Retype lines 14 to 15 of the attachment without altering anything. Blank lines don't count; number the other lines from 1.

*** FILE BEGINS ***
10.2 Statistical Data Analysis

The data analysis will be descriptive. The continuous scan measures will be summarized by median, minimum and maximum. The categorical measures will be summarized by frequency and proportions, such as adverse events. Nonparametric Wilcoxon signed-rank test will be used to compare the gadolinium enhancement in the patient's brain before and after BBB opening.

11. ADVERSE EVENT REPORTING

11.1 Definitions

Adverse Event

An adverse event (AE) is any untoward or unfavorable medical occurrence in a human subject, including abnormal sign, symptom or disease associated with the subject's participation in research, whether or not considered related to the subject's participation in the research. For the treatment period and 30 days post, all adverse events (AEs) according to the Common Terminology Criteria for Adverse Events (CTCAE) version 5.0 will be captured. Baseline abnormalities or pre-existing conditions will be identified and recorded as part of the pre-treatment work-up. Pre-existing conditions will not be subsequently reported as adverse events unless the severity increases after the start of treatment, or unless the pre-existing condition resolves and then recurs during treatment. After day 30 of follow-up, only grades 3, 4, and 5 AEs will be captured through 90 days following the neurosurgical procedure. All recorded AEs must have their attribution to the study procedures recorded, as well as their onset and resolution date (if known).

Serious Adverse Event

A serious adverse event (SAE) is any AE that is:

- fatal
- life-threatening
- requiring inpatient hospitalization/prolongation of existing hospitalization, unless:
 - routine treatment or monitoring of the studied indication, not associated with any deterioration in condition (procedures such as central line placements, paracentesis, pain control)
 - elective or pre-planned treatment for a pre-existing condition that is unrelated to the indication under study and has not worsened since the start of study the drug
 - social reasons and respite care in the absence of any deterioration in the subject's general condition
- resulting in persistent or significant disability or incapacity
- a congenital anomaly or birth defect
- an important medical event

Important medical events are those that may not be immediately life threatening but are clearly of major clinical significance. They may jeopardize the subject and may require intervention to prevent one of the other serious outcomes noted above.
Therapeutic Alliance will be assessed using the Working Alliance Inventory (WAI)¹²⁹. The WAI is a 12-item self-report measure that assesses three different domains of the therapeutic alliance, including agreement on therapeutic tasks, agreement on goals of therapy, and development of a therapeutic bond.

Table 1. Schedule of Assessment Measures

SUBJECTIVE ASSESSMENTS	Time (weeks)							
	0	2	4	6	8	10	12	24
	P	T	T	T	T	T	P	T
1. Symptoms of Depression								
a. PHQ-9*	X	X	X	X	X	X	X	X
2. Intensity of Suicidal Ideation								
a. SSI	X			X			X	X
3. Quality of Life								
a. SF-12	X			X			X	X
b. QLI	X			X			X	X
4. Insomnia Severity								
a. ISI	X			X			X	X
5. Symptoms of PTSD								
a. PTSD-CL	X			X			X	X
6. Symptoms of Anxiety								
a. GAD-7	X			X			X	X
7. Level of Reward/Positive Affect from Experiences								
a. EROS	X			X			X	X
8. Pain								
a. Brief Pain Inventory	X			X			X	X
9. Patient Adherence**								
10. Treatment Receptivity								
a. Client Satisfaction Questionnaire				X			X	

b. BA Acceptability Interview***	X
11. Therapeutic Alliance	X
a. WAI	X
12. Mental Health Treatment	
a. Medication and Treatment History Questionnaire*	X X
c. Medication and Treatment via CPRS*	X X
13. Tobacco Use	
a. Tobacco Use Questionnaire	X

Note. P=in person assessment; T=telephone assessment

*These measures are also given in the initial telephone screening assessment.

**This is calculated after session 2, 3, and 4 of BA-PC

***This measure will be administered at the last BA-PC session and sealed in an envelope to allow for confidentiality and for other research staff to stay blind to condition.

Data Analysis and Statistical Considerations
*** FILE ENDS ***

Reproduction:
 - social reasons and respite care in the absence of any deterioration in the subject's general condition
- resulting in persistent or significant disability or incapacity